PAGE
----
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The science of alcohol
The science of alcohol

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2.2.1 Burning of ethanol

When you burn – or combust – ethanol (C2H5OH) in air (which contains oxygen, O2), the final products obtained are carbon dioxide gas (CO2) and water (H2O). Looking at this reaction is important as it produces the same products as does the metabolism of ethanol in the liver, which you will look at in Week 5 of this course.

Now try to produce a balanced equation for the combustion of ethanol:

  • Start by writing out the reactants and the products.

  • The reactants and products are:

    cap c sub two times cap h sub five times cap o times cap h times prefix plus of cap o sub two right arrow cap c times cap o sub two plus cap h sub two times cap o
  • Now compare the number of carbon atoms in the reactants and products, and start to balance the equation.

  • The two carbons of ethanol must make two molecules of carbon dioxide:

    cap c sub two times cap h sub five times cap o times cap h times prefix plus of cap o sub two right arrow two times cap c times cap o sub two plus cap h sub two times cap o
  • Now balance the hydrogens in the equation.

  • The six hydrogens of ethanol must produce three molecules of water (as every molecule of water contains two hydrogens):

    cap c sub two times cap h sub five times cap o times cap h times prefix plus of cap o sub two right arrow two times cap c times cap o sub two plus three times cap h sub two times cap o
  • Finally, consider the oxygens. What do you have to do to balance them in the equation?

  • There are now seven oxygens on the right-hand side and so three molecules of oxygen are needed on the left – you now have a fully balanced equation:

    equation left hand side cap c sub two times cap h sub five times cap o times cap h times prefix plus of three times cap o sub two equals right hand side two times cap c times cap o sub two plus three times cap h sub two times cap o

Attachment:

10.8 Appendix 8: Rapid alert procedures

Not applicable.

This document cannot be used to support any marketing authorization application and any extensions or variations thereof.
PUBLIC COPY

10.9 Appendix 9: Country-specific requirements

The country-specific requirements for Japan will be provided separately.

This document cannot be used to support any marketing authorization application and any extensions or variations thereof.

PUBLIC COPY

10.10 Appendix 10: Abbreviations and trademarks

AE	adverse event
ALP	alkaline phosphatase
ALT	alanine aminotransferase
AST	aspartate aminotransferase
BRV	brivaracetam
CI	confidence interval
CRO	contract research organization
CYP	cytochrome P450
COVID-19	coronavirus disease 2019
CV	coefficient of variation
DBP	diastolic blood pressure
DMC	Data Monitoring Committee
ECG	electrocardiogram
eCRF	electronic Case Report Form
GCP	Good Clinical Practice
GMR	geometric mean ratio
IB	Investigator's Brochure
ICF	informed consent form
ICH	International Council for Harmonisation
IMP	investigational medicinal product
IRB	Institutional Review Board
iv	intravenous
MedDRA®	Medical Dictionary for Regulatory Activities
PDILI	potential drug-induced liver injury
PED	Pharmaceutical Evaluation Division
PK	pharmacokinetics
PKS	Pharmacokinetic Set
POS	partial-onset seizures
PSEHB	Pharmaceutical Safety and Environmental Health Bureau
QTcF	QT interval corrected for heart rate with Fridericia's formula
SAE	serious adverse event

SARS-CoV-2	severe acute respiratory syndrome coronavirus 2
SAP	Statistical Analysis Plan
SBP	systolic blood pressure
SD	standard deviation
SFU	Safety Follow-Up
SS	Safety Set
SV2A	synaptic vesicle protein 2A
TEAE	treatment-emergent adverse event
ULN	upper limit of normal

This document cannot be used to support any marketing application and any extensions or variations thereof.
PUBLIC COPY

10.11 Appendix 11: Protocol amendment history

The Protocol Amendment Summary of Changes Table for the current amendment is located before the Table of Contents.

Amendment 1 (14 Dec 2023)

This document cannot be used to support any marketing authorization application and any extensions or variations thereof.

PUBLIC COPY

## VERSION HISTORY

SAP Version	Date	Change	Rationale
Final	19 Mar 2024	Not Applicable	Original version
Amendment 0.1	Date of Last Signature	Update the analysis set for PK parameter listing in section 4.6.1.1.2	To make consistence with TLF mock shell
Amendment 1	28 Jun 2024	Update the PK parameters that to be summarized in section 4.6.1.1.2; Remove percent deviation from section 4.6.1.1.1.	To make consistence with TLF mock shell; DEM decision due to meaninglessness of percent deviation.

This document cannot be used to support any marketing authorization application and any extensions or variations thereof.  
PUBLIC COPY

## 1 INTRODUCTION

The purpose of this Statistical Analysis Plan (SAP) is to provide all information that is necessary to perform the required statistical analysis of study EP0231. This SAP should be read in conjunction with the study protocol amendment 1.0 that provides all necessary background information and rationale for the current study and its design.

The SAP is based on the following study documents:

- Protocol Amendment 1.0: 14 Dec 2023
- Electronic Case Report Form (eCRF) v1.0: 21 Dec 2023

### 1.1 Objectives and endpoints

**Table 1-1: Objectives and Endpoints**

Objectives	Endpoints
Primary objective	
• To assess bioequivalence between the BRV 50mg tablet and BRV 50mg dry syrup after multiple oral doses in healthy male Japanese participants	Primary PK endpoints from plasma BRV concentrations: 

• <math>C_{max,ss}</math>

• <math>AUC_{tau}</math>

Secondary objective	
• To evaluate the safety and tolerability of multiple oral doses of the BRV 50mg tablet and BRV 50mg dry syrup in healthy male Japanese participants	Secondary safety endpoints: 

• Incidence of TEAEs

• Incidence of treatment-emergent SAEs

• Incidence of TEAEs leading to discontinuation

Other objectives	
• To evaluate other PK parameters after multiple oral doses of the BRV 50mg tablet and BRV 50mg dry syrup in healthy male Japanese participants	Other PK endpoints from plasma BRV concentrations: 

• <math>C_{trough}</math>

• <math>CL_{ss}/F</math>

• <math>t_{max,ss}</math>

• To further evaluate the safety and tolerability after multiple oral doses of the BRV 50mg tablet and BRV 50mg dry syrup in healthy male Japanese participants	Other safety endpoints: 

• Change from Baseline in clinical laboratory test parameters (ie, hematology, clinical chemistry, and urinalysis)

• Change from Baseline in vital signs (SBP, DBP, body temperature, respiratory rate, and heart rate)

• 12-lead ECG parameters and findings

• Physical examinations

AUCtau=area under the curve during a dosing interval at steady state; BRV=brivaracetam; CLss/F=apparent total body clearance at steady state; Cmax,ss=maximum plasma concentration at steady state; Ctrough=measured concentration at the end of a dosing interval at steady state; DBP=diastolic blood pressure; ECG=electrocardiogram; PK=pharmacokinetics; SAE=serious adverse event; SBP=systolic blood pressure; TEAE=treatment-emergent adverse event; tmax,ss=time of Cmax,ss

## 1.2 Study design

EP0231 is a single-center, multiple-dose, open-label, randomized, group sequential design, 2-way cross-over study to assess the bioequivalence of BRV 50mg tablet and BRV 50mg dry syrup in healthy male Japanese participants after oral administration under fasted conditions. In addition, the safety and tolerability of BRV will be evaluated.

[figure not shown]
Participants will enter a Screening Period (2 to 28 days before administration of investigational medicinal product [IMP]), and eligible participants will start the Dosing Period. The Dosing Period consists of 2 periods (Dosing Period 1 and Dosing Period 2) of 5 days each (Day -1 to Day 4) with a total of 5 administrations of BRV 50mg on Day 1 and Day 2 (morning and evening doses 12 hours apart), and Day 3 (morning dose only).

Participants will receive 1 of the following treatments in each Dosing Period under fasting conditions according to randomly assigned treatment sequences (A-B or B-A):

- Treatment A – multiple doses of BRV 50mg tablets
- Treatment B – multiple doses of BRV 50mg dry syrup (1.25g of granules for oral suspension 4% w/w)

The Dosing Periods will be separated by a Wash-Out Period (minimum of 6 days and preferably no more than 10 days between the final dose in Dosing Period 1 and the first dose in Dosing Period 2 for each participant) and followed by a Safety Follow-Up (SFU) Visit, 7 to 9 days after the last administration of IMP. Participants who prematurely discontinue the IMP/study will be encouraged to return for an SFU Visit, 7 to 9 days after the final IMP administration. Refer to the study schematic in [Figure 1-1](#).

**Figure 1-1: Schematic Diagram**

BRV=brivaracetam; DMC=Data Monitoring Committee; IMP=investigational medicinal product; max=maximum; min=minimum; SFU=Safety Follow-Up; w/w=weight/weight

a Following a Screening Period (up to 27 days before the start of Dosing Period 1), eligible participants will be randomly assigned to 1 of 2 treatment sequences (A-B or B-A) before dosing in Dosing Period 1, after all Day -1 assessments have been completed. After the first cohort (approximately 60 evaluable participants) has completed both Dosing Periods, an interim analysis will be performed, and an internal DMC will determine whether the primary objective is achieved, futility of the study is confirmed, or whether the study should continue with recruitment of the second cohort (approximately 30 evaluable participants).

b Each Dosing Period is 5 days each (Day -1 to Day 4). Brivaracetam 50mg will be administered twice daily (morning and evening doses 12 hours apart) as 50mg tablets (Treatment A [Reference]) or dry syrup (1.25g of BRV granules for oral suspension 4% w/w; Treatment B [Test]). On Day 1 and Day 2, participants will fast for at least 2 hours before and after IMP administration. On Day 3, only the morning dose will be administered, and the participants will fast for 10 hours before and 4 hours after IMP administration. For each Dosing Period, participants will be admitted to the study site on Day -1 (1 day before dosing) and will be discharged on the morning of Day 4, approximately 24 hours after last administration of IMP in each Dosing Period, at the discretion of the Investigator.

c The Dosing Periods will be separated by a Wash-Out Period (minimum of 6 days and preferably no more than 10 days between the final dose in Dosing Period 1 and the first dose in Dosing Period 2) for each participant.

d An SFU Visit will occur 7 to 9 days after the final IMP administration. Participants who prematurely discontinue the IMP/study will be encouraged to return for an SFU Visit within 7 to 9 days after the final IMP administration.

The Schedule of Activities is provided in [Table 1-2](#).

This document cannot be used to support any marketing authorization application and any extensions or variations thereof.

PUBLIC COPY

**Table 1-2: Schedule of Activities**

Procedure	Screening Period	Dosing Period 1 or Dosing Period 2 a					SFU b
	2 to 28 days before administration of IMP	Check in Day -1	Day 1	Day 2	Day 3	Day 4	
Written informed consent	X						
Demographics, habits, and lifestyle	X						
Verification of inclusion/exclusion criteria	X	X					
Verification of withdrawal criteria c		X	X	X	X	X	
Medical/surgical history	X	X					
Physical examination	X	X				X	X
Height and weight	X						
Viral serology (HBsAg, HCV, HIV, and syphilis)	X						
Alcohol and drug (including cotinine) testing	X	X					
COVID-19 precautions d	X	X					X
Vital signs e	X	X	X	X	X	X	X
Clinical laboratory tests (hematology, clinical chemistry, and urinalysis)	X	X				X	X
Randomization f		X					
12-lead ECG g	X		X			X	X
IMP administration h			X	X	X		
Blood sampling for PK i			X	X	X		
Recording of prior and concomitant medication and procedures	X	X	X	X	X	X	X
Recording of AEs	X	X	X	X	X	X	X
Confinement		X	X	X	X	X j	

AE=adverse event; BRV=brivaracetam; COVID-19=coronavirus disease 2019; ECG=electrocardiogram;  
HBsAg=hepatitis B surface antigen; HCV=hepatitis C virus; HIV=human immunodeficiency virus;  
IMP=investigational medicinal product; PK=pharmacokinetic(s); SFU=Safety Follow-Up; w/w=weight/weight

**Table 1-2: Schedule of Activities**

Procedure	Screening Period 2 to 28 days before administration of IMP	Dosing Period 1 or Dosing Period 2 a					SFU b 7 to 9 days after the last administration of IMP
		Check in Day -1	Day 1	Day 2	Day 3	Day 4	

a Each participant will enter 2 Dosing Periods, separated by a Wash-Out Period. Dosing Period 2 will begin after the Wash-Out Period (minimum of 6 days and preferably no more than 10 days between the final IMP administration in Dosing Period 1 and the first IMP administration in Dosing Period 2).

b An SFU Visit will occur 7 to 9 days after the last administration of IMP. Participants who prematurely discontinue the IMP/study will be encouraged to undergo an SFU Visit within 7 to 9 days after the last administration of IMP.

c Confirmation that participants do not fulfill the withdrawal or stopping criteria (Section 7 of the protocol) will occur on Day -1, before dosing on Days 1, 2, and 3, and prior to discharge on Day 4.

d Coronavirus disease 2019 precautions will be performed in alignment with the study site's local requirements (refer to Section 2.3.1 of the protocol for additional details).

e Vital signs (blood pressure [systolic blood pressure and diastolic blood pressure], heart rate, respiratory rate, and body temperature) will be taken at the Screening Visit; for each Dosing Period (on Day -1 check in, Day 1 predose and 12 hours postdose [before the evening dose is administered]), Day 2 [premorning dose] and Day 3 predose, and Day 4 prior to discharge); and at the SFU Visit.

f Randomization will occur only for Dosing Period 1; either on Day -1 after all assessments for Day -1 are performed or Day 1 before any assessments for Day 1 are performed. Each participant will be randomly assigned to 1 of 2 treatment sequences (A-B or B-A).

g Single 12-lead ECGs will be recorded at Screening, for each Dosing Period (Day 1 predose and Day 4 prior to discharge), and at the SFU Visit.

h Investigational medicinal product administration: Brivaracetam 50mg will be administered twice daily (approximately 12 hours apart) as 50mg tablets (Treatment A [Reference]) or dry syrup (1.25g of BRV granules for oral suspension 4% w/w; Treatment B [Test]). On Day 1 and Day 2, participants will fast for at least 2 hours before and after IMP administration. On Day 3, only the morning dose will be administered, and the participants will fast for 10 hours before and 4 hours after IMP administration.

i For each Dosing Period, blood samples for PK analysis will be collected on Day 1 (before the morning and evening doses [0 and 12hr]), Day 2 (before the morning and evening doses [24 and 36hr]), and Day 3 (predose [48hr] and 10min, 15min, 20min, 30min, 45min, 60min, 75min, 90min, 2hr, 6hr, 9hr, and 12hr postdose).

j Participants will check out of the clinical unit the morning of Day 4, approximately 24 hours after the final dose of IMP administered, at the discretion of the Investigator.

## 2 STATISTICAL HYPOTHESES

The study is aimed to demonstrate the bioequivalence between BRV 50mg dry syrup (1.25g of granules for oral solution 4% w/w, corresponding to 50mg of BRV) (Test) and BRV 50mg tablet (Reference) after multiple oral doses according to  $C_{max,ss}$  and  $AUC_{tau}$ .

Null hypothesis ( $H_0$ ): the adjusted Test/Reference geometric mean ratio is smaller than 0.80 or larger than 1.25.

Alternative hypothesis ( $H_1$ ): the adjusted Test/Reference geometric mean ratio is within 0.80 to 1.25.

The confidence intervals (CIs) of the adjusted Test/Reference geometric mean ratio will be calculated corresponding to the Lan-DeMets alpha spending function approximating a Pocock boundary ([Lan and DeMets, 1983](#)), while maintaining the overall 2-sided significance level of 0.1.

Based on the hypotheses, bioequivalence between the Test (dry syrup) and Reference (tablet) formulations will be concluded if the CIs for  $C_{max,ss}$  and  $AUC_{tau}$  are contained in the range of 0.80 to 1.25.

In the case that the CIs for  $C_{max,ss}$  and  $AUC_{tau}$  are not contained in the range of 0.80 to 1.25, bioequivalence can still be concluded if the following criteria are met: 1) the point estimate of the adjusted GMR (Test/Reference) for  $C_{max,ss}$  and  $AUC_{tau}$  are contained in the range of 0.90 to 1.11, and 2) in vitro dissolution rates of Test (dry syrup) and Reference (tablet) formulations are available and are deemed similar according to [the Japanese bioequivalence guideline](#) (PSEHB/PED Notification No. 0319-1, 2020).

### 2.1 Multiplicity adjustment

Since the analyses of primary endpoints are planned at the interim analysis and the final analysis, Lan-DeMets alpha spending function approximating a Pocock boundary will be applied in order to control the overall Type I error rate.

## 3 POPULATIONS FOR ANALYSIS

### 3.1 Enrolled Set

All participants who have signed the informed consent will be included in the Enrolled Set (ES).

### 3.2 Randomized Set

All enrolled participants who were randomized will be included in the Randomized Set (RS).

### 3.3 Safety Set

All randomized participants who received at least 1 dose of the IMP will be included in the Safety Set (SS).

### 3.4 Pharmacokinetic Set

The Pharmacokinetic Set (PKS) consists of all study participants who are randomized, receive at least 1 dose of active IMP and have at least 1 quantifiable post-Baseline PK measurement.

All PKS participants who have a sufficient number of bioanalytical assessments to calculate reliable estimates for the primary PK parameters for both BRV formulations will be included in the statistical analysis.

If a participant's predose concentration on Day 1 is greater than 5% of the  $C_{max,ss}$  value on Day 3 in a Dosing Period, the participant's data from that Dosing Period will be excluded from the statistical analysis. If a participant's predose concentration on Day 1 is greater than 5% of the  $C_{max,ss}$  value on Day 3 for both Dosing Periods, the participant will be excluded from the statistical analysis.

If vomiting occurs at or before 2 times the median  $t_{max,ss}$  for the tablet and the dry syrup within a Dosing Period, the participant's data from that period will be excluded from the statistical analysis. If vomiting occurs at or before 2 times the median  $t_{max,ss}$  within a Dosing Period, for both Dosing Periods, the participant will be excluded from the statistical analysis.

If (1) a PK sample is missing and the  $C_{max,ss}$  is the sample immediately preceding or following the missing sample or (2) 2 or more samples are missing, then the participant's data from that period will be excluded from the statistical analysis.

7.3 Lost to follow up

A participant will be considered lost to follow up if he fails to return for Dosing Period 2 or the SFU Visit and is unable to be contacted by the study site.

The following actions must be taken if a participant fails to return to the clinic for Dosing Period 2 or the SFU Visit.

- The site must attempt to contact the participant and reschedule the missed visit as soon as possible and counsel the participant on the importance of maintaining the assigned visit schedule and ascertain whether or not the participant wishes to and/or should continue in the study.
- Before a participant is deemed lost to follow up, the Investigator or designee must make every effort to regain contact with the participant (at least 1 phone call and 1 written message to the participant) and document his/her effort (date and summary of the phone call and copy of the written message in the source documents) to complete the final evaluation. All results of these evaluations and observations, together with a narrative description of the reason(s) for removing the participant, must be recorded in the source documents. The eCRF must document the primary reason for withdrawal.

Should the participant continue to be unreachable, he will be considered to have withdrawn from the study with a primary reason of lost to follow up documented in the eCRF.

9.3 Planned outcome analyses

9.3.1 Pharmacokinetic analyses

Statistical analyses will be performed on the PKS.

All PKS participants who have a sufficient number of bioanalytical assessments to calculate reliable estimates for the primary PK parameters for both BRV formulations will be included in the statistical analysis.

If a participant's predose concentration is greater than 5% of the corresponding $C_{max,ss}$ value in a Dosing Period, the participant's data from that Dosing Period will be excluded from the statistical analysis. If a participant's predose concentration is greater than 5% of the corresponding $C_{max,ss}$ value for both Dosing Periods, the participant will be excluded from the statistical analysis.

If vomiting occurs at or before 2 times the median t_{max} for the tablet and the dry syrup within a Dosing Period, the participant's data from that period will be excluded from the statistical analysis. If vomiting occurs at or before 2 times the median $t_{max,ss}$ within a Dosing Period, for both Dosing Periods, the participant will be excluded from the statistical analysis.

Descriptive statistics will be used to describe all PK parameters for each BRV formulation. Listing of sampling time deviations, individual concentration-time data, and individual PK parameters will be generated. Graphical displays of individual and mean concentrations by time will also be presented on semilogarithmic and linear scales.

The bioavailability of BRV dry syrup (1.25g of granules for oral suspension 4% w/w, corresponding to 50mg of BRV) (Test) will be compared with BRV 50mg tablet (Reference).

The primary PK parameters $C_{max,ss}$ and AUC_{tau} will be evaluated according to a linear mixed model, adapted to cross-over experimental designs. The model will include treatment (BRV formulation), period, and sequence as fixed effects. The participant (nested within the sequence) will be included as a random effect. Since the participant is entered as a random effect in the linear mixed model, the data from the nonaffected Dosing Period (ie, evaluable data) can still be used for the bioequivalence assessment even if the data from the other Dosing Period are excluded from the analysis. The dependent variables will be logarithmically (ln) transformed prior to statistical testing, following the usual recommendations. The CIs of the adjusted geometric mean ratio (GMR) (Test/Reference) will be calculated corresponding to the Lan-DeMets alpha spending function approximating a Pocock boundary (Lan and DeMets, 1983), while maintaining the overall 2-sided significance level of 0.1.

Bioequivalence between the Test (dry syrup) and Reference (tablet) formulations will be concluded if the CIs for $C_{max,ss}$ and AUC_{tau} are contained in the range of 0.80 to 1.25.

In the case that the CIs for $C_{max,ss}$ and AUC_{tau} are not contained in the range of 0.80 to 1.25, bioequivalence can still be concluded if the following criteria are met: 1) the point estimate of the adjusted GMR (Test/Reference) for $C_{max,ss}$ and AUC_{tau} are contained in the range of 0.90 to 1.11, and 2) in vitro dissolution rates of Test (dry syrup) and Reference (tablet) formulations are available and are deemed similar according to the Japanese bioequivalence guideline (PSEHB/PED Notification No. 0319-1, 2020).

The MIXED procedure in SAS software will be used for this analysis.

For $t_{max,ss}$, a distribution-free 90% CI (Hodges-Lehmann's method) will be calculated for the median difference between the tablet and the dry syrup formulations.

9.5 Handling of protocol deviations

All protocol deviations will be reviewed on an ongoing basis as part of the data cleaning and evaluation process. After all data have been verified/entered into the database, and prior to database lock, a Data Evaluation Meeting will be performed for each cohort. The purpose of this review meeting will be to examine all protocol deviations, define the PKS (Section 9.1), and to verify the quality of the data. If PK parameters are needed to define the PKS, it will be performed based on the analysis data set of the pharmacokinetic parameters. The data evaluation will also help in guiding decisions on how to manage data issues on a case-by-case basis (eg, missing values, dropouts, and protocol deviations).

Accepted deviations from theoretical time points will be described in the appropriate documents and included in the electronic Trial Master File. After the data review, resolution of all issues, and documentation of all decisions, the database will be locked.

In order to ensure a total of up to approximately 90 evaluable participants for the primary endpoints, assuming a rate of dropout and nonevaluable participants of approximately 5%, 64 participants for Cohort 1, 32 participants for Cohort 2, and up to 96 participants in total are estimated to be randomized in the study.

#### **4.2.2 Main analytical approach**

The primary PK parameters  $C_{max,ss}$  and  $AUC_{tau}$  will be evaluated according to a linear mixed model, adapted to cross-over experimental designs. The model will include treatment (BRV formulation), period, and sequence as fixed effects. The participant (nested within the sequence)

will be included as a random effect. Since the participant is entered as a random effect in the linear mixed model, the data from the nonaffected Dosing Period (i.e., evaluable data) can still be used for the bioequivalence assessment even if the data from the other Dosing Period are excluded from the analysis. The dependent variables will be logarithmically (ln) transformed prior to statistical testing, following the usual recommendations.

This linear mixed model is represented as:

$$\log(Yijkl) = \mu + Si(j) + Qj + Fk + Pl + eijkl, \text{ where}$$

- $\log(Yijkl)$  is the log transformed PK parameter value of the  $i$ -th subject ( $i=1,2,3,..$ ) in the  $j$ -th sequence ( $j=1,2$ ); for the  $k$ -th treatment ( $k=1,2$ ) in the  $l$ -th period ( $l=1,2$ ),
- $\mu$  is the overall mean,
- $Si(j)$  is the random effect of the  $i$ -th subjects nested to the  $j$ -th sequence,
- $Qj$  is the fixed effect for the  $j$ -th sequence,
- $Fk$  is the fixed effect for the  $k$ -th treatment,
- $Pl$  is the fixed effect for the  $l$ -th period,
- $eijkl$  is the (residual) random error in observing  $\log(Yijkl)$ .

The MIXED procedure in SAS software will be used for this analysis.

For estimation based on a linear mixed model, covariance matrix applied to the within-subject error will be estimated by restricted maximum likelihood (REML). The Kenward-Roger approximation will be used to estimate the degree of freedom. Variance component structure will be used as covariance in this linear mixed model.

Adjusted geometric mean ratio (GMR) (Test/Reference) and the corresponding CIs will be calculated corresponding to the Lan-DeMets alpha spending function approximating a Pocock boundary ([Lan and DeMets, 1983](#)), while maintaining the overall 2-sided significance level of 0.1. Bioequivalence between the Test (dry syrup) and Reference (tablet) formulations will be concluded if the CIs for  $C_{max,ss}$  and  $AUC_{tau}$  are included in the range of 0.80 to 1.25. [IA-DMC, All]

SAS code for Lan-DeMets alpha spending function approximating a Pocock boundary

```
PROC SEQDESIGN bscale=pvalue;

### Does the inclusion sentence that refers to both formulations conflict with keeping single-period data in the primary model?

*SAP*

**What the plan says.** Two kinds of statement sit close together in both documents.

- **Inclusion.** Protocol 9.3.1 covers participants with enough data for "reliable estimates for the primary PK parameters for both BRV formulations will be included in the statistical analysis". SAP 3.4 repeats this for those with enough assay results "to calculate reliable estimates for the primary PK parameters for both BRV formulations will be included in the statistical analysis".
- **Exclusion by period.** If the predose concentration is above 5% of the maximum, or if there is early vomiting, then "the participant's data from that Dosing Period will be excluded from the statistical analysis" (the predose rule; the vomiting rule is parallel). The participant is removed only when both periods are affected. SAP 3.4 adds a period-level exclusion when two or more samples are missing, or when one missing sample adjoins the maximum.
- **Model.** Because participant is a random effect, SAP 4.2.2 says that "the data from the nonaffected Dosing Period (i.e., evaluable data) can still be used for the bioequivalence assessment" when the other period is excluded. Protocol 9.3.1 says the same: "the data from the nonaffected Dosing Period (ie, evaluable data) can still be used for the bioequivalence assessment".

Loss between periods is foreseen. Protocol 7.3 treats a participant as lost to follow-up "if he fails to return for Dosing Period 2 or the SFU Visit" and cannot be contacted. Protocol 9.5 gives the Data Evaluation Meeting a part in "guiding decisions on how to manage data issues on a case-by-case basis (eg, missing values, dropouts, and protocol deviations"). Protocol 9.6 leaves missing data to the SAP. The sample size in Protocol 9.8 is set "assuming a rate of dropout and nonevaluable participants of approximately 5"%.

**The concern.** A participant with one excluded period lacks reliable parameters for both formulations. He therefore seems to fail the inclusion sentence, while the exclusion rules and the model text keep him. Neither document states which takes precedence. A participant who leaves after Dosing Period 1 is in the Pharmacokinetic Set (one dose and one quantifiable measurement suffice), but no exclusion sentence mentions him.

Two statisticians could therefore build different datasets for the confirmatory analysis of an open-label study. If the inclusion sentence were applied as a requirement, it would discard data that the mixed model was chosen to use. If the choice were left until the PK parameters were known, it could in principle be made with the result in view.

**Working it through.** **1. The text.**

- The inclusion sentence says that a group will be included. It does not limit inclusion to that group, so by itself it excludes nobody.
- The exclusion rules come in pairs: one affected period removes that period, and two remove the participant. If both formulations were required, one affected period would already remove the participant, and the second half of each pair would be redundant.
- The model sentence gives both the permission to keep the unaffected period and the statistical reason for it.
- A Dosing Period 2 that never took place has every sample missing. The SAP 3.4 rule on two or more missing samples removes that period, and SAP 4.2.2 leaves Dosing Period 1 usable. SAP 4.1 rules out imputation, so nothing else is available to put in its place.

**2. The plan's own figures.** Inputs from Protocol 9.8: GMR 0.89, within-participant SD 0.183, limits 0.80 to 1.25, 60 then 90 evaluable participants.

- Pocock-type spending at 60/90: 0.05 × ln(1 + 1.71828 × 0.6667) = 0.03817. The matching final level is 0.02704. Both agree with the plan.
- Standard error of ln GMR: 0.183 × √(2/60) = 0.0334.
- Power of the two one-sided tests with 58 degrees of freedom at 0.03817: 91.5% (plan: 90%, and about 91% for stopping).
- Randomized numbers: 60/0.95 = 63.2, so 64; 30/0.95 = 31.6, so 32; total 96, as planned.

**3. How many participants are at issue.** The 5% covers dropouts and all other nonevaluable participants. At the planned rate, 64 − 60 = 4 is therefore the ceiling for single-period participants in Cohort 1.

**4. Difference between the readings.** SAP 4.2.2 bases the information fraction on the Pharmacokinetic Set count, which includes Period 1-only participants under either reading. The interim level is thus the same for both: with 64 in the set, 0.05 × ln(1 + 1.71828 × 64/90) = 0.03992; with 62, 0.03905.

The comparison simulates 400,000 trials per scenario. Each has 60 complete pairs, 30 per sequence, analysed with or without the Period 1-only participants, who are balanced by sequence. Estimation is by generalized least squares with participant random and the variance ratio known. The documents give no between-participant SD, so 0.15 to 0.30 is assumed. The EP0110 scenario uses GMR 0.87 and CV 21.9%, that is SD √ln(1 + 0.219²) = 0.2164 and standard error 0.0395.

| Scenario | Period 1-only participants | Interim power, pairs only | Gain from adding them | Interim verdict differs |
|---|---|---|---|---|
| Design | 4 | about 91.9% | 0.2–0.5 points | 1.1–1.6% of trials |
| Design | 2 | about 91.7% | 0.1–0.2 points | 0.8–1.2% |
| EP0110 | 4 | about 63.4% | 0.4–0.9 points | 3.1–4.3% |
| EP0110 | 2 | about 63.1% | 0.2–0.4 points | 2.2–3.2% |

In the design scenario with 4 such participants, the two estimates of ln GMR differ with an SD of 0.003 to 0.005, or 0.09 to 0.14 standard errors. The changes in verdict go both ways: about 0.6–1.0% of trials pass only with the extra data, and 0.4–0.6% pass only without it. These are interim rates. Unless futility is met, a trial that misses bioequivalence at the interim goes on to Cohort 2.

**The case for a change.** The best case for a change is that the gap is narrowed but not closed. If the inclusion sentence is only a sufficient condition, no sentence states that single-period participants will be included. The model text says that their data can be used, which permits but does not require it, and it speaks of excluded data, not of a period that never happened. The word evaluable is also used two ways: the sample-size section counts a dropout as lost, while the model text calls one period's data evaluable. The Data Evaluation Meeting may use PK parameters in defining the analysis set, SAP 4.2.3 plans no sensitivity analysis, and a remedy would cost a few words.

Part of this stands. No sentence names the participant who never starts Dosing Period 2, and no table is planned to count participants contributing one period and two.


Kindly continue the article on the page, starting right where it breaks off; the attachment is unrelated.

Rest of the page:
Notice that if you chose to start with oxygen then the oxygens already balance; but it is important that you still go on to balance each of the other elements until all are balanced. There are no fixed rules for which atom to balance first, and sometimes a trial and error approach is needed. It is important to remember that, since atoms cannot be created or destroyed, an equation, if it shows a feasible process, can always be made to balance. An arrow or an equals (=) sign can be used to denote a completely balanced reaction. You will see either used, although the most common convention is to use an equals sign when the equation is completely balanced, and arrows in the previous steps of ‘working out’. In the following video, Louise MacBrayne demonstrates the combustion of ethanol. Despite burning ‘slow’ a great deal of heat is generated or, put another way, the reaction releases a lot of energy. In fact there is so much energy released that an ethanol rocket can be manufactured using an empty plastic soda bottle as illustrated in this video.

Download this video clip.Video player: soa_alcohol_boc_vid001.mp4
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Burning ethanol in air happens in one fast high-temperature reaction as seen here. In contrast the liver does the same overall process in three low-temperature stages. This will be explored in Week 5, discussing how much energy is generated and comparing the result with other foods and fuels.